A housing association’s repairs and maintenance team has relocated a small forest to make space for a new development in Bury St Edmunds, thought to be the first project of its kind.
Rather than cut down the 49 trees – which include 39 English oaks – it was decided to try and save the woodland, by replanting it elsewhere.
The work was devised and carried out by a team from Flagship Services, part of the Flagship Group, when tasked to clear a site at Vinces Road in Diss, where 35 “affordable” homes are due to be built.
Flagship’s arboriculture services manager, Dan Curtis led the pioneering project to transplant the 39 English oaks, nine hawthorns and one field maple to another site 20 miles away.
Curtis said: “At first it seemed like a bit of a mad idea. But the trees had to be removed from the site one way or another, so it made sense to have a go at it.”
The week-long operation saw the trees lifted out of the ground using a specialised ‘tree spade’ before they were loaded on to a lorry for the journey to woodland next to Coppice House in Greenwood Court, Bury St Edmunds – the headquarters of Flagship’s housing association subsidiary, Samphire Homes.
The woodland, called Greens Wood, is subject to a blanket Tree Preservation Order; according to Curtis that means the ‘newcomers’ should have every chance of success.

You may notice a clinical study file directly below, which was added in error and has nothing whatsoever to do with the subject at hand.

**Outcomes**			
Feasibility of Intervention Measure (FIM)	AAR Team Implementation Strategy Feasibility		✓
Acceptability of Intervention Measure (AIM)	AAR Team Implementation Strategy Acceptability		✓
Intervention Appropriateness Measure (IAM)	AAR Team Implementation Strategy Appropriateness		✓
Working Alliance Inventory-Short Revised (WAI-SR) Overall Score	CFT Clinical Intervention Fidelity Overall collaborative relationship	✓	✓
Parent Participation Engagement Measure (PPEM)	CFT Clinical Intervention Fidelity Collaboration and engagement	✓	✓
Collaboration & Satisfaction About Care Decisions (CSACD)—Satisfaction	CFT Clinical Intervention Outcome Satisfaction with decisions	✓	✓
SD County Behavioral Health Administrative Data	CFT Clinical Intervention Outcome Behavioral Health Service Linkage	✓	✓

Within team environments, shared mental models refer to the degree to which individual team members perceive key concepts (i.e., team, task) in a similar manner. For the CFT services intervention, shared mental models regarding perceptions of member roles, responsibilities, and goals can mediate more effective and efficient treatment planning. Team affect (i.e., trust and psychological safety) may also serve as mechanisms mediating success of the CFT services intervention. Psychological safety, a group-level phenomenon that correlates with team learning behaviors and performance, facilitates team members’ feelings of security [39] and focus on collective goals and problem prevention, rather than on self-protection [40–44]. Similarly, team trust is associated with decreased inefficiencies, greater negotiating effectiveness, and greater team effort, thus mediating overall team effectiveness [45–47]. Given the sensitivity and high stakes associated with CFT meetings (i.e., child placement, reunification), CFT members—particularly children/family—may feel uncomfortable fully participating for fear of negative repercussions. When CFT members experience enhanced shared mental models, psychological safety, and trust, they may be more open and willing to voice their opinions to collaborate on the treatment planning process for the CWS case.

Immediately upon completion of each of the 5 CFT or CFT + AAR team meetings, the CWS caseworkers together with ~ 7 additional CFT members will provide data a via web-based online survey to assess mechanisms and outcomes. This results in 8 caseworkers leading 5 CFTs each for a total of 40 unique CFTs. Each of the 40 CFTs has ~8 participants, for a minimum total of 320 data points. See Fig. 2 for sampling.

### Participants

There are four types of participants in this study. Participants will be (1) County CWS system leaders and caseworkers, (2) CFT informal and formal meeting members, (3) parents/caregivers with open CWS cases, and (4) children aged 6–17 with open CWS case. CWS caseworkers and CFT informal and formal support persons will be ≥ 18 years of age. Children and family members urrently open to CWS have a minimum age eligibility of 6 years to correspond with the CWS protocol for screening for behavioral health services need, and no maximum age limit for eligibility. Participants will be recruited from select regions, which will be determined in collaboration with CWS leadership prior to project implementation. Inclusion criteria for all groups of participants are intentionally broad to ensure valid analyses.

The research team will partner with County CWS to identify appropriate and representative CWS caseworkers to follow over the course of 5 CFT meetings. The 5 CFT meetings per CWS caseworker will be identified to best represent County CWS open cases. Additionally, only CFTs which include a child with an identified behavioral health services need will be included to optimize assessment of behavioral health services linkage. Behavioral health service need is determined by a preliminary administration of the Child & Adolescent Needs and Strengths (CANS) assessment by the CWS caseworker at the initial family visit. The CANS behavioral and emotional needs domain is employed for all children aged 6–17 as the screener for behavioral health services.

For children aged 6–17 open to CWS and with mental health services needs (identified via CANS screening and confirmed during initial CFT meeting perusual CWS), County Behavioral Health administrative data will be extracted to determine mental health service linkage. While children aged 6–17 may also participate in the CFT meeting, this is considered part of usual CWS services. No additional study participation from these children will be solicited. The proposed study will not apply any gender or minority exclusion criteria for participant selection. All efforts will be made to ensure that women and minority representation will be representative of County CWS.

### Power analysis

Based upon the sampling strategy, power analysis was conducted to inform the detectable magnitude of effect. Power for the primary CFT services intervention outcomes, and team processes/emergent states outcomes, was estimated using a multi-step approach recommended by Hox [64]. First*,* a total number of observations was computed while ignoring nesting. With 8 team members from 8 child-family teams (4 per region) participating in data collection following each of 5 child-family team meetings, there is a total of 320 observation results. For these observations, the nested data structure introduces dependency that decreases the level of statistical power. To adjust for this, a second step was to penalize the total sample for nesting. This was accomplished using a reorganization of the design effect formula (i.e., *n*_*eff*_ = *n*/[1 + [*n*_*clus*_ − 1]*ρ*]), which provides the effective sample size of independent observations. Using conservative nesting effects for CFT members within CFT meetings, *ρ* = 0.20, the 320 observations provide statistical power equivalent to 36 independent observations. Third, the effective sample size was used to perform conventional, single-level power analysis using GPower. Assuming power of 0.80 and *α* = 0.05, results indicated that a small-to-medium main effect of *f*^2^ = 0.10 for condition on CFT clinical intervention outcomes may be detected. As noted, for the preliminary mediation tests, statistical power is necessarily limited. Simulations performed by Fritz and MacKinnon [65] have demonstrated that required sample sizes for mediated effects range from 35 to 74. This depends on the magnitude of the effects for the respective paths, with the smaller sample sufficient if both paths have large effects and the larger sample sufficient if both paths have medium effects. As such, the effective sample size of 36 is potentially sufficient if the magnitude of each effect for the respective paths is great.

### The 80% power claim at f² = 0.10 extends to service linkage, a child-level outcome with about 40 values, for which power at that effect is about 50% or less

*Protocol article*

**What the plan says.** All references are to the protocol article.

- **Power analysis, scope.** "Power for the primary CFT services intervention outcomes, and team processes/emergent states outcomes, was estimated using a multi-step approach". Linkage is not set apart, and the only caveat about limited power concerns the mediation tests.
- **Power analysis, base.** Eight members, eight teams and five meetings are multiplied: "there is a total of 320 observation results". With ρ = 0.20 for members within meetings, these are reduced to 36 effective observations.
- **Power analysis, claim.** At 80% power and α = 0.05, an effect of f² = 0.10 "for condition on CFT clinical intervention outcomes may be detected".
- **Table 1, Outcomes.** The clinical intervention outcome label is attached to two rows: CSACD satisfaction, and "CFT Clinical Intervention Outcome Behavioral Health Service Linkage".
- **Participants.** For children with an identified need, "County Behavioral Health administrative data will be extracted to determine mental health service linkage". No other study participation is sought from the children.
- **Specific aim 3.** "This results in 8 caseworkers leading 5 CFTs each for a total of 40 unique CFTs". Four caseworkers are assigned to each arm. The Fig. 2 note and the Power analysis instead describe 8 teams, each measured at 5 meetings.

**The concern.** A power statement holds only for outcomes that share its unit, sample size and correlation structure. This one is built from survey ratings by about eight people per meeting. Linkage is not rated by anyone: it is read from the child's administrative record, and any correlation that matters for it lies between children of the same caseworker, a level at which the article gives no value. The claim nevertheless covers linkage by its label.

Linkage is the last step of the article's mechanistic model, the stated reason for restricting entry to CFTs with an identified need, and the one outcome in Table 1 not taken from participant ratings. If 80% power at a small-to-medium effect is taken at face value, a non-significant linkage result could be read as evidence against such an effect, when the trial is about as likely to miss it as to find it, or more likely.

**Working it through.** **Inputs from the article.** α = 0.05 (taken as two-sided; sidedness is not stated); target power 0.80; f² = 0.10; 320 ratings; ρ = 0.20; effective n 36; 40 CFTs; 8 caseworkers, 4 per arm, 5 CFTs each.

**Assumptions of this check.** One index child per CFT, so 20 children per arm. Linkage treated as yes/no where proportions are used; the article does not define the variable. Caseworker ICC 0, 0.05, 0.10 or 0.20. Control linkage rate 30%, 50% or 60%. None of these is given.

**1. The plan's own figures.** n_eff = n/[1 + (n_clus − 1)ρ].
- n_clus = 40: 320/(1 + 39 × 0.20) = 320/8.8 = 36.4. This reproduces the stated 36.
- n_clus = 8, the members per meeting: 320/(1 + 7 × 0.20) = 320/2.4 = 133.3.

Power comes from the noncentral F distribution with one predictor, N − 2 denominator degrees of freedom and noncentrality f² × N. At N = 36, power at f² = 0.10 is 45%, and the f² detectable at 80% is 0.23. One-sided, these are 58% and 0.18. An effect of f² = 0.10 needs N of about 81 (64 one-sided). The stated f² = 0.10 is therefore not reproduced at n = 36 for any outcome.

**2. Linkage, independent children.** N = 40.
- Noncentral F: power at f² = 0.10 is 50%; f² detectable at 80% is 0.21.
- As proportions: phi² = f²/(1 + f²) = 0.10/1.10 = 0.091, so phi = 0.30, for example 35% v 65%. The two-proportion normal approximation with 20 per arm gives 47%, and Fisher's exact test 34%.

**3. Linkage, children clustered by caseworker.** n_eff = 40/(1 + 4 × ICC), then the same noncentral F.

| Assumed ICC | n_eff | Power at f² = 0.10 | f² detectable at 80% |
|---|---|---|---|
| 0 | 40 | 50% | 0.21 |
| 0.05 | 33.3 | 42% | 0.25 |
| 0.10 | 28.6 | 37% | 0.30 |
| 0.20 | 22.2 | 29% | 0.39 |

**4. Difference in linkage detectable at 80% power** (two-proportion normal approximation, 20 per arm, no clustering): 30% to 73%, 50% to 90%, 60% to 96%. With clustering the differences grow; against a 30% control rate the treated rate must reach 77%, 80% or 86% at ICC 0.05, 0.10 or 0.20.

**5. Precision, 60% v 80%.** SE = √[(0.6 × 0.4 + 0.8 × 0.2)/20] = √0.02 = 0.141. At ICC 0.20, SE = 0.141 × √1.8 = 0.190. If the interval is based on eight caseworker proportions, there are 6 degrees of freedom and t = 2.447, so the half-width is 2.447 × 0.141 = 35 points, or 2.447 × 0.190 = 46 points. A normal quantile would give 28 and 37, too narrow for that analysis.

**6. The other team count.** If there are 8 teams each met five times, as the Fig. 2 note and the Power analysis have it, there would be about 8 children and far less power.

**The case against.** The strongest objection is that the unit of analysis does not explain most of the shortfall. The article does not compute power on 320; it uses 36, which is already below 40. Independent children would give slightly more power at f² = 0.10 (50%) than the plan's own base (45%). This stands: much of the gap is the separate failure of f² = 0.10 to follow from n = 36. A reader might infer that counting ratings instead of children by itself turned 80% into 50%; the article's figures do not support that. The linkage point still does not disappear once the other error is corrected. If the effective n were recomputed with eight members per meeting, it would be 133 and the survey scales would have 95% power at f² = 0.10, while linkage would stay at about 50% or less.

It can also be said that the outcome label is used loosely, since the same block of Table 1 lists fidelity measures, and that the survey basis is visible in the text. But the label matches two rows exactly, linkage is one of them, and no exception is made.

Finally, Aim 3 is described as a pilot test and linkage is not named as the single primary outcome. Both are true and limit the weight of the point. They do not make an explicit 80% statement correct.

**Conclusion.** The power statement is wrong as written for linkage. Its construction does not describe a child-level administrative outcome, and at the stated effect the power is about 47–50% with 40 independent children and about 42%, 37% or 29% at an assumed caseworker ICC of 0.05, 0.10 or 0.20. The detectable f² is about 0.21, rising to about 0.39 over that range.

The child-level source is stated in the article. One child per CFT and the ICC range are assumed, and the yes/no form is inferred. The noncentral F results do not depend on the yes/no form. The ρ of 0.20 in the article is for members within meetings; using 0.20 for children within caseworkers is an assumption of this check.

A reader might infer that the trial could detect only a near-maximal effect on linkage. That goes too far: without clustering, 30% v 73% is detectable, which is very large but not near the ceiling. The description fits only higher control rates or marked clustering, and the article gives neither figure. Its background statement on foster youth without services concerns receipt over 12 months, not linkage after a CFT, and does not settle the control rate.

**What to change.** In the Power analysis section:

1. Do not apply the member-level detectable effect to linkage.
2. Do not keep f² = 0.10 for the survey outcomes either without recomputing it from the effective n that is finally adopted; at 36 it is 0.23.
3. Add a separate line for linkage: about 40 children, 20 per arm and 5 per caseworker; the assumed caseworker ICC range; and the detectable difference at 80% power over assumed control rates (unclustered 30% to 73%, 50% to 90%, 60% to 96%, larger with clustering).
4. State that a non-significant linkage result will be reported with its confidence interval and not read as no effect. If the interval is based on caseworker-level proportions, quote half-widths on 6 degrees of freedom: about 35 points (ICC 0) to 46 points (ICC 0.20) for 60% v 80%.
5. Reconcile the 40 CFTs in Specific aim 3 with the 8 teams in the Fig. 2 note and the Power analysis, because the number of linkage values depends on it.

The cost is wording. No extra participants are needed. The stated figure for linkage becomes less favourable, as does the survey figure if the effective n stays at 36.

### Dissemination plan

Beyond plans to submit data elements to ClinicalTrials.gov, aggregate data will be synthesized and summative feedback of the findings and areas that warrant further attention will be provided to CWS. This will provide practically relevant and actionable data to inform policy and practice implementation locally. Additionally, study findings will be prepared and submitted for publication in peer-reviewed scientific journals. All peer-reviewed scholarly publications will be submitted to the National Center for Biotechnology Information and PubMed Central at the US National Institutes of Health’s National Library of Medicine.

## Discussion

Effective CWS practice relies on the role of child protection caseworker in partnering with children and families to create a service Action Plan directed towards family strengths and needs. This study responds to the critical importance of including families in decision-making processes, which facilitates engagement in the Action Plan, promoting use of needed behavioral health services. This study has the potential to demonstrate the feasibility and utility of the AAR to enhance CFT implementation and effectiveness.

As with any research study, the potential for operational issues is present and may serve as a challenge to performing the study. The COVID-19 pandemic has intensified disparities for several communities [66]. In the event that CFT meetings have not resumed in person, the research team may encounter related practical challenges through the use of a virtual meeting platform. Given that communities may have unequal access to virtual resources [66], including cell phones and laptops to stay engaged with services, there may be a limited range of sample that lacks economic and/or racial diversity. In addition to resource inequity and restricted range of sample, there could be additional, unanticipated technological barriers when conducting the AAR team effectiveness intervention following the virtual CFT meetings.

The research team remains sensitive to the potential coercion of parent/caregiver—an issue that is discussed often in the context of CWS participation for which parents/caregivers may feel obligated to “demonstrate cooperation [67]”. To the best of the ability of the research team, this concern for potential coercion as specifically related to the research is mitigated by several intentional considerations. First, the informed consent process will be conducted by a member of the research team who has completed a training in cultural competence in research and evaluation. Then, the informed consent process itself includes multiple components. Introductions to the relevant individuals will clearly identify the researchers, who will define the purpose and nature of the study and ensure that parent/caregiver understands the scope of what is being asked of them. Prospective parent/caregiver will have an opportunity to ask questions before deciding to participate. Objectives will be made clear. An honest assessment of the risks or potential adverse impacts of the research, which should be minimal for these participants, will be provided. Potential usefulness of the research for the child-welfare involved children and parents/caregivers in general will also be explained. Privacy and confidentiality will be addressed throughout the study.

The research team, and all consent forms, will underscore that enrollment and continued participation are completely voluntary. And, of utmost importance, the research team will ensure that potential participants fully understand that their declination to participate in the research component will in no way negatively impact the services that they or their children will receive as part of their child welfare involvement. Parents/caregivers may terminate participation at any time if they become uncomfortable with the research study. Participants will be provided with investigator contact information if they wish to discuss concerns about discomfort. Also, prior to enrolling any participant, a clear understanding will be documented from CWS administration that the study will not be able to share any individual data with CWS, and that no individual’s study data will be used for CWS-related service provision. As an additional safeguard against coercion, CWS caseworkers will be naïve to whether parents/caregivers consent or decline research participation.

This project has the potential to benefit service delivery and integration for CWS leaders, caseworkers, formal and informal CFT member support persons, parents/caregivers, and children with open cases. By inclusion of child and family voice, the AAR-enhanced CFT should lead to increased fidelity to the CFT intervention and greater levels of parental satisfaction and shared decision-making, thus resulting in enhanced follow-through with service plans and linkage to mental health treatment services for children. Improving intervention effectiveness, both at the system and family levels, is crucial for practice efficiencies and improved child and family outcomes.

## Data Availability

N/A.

He added: “We don’t expect all of the trees to thrive in their new location, but it has still been worth attempting for the environmental gains we are going to make.
“It bodes well that we already have quite a few mature oaks on the site, which means the mycorrhizal fungus that these trees need to function is there too. The way we look after them over the next couple of years is going to be the key to it.”
The oaks are all 10ft-23ft (3m-7m) tall and are 10-15 years old. Curtis said the value of the trees if bought from a nursery was over £60,000, but the operation to move them cost around £8,500.
He said he had never heard of another project like this, but, if successful, it could become a model for future tree transfers.
The woodland is a haven for wildlife including woodpeckers, owls, deer, and squirrels.
Flagship’s environmental and sustainability manager Victoria Kruger said the project highlighted the group’s commitment to improving its green spaces.
She added: “This fantastic initiative is aimed at saving valuable trees which would have otherwise been lost.
“As a landowner, we, at Flagship recognise that we have an important role in tackling the biodiversity crisis and contributing to the restoration of nature in the east of England.
“This is just one of a number of projects we have embarked on to regenerate land and transform unused green spaces into thriving wildlife habitats and accessible nature areas.”
Facilities manager Danielle Golding said the new trees would contribute to efforts to transform Greens Wood into a sanctuary for Samphire’s staff to relax and work.
Main image: (Left to right) Flagship Services arborists Fin Heywood and Peter Goulding; arboriculture services manager Dan Curtis; health and safety manager Jamie Craigie-Williams; and environmental and sustainability manager Victoria Kruger
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